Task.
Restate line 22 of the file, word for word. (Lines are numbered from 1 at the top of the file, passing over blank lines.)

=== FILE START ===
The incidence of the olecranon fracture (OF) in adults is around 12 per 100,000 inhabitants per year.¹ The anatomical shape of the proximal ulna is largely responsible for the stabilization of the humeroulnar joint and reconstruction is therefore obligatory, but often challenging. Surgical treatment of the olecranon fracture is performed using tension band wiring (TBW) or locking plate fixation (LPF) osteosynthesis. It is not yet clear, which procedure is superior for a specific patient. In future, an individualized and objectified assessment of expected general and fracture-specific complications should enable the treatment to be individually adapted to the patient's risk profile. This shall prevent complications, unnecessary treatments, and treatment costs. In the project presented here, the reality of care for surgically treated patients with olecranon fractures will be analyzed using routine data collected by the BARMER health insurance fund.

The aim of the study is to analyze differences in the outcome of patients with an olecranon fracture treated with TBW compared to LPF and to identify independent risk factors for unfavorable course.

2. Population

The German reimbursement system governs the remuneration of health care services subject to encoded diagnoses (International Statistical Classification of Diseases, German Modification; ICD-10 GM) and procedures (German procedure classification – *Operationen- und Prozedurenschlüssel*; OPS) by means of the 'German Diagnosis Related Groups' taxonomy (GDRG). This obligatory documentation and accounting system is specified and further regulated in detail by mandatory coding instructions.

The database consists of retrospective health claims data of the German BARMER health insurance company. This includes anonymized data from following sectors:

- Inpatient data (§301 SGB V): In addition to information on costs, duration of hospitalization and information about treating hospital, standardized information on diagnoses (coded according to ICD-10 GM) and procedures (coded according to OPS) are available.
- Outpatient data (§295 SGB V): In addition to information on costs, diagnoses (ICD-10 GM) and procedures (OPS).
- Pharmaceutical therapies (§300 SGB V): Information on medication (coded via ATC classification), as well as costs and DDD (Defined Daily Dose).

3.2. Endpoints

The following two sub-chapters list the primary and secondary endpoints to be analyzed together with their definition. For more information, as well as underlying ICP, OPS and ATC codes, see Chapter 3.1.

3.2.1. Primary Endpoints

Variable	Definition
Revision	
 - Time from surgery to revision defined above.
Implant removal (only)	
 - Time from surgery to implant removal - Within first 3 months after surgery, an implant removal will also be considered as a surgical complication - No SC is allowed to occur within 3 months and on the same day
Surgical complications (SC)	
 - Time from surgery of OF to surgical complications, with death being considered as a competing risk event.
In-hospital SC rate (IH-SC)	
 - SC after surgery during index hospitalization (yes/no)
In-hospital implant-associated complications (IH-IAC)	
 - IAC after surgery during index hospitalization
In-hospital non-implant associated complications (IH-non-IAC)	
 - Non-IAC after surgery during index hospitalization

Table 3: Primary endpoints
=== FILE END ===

 - IAC after surgery during index hospitalization